Oh. Oh, NO, you did not just say that: Am I trying to wish my autistic child away?
This past January, my husband and I had our dreams completely re-written when our (now nearly three-year-old) son PJ was diagnosed with Autism. Suddenly, the entire course of our life had changed, and we were navigating the new waters we found ourselves in as best we could.
This past spring, while PJ was in his room
peacefully napping alternately chatting to himself about all of the characters on Caillou and saying "Call now, call now!" (proof that, perhaps, he watches too much television), I took part in a Twitter chat hosted by USA Today on the topic of Autism. There were a number of experts in the field- physicians, researchers, advocates, etc.- who were handling tons of questions. As a whole, the chat was amazing- there were so many voices with so many useful, relevant things to say. I was especially happy to see users with Autism/Aspbergers/PDD/etc taking part. Seeing so many strong, intelligent, capable, autistic adults filled my heart- it's everything I want for PJ as he evolves into his own person.
At one point, I saw this question scroll by:
"Parents, do U wish UR autistic child didn't exist?"
Oh, hell, no. No, you did not just ask that.
I was restricted to the Twitter norm of 140 characters when I originally answered that question, but it annoyed me enough to want to answer it here.
My son has Autism. It is what it is. Yes, we treat it with therapy because we want our son to have every tool possible in order to access his full potential. That potential will be whatever it is- he may be president or he may live with his parents forever. PJ is funny, happy, smart, loving, and eats well enough to warm any Jewish mamas heart! He came with blonde hair, his fathers flat ass, my stubborn streak, and he came with Autism. To wish any of that away would be to wish my son away. I love every part of him because I love him.
That said, yes, I sometimes wish that Autism hadn't happened. There are a thousand and twelve other things I would rather do with my son then spend hours each week in therapy. I hate that there's risks of having another child with autism. I despise that the poor kid can't have a tantrum like a normal two-year old without whispers of "OMGTHEAUTISM!" I didn't sit under power lines, eating sushi and drinking Malibu and Diet's while pregnant going "C'mooooooooooooon, Autism!". I didn't want Autism and I won't even pretend to apologize for that.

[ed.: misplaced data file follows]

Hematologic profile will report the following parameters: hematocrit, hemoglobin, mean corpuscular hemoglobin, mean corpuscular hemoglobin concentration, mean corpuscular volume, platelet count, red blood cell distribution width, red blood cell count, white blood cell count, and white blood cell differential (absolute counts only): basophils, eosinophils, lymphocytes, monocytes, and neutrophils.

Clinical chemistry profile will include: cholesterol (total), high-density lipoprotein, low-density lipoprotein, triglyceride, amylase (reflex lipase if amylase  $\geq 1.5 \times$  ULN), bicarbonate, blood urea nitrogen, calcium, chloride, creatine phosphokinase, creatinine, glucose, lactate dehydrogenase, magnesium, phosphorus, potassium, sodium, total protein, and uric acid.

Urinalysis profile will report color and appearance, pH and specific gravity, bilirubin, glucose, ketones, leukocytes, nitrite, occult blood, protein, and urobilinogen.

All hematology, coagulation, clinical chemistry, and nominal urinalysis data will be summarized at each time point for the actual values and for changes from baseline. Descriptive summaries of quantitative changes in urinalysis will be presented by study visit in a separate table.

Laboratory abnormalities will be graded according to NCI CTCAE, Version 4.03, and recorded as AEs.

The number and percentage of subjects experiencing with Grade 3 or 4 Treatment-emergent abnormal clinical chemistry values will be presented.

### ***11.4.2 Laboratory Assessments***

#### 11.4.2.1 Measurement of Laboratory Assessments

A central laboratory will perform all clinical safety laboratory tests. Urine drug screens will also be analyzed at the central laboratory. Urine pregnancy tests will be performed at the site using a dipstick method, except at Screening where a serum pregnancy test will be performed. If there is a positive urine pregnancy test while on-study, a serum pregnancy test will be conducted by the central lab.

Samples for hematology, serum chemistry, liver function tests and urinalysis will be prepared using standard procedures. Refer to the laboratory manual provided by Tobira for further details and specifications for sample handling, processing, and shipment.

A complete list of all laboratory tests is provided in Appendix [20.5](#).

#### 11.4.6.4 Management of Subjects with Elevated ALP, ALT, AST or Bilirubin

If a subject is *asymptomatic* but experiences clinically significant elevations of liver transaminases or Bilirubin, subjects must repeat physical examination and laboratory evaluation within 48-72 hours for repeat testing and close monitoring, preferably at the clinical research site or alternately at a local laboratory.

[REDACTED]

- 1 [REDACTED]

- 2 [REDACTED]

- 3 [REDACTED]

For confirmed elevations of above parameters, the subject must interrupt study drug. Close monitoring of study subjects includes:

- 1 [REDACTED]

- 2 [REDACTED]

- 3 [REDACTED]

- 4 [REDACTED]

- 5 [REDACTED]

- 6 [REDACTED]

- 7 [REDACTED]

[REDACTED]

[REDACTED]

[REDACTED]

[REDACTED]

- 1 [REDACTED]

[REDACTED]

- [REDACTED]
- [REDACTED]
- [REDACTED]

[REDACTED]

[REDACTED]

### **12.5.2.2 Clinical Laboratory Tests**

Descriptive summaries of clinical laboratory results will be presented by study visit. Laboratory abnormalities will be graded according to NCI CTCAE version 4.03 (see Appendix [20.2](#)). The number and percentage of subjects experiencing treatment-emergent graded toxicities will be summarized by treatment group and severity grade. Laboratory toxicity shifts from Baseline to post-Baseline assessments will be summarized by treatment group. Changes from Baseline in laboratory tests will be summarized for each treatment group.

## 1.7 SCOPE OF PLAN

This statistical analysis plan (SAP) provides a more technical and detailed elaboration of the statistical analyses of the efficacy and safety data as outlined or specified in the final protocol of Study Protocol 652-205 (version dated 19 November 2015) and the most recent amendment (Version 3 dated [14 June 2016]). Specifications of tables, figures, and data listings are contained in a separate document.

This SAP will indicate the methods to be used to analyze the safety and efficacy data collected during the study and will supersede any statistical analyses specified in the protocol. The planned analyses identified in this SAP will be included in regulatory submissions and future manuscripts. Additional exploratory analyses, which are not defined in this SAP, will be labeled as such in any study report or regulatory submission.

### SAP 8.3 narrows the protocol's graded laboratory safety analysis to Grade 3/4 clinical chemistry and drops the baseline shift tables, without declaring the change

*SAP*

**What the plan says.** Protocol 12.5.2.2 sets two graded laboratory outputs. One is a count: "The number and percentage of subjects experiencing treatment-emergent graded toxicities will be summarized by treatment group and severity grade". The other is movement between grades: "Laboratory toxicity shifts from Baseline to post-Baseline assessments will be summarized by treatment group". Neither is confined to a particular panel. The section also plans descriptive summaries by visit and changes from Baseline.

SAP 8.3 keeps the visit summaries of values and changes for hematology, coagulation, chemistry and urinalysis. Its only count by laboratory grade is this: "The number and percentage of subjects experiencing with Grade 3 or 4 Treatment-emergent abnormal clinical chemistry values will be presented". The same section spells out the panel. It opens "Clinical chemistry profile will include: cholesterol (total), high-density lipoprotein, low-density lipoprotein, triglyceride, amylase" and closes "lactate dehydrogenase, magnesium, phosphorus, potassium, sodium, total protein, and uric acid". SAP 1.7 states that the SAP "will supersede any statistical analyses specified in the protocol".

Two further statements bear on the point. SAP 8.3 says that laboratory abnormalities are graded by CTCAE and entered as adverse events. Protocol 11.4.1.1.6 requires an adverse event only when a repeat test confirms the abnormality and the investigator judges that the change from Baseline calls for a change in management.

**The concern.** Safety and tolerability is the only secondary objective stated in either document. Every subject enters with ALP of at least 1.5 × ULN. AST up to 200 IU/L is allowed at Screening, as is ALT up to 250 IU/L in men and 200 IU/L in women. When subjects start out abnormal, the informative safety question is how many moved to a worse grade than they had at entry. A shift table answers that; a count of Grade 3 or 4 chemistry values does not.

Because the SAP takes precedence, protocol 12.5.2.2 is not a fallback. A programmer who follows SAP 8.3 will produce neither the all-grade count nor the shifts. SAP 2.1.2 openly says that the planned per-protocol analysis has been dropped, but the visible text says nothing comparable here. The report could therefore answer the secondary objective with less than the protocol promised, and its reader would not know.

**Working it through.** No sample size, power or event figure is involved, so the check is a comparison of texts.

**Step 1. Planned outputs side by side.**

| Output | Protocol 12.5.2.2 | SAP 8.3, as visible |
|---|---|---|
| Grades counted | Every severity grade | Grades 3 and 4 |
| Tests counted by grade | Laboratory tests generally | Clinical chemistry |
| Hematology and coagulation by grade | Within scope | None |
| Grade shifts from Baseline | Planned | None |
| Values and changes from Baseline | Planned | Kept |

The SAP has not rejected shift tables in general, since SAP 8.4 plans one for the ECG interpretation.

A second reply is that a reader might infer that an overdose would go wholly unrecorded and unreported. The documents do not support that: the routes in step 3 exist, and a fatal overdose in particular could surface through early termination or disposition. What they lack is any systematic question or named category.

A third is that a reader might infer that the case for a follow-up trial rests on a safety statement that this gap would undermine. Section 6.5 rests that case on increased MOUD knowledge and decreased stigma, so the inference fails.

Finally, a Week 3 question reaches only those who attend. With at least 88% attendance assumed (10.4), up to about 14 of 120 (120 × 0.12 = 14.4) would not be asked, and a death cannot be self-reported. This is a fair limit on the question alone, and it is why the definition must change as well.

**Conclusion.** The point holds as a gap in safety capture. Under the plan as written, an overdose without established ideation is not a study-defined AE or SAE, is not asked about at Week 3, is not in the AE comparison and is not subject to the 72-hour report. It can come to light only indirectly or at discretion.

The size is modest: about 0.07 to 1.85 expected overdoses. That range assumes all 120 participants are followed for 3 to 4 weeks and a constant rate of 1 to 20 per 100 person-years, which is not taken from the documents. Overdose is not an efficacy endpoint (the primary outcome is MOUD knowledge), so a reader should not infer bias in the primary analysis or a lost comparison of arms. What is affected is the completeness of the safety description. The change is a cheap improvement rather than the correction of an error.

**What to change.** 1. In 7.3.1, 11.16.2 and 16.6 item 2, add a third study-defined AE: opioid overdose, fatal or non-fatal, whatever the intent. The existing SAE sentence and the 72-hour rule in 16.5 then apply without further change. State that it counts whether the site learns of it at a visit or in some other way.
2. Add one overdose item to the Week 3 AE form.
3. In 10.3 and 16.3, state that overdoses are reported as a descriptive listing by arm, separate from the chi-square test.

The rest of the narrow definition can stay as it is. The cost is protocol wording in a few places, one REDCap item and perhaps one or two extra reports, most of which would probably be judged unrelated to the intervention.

Look, I didn't have a full understanding of how it works until the moment PJ was in my arms. While I was pregnant, I didn't want PJ to have any diseases or disabilities, noticeable moles, green eyes, curly hair, or an affinity for Ann Coulter. Then I met him, and even if he'd slid on out with a hardback version of Ann Coulter's latest piece of dreck in his slimy little hand, it would not have mattered.
This post is getting rambly in my fervent hope of getting down on paper the assertion that I haven't, don't, woudn't and can't ever wish my child didn't exsist because he's not the way I had imagined. That's not even possible, and I resented the question, even if it did come from someone who seemed truly lovely, and posted thoughtful comments throughout the discussion. Therapy, doctors visits, Early Intervention...I'm not trying to change the intricacies of who my son is. All my husband and I want is for PJ to be the best possible version of himself, whoever that may be.
Anyone else want to suggest that I am trying to wish my son away?
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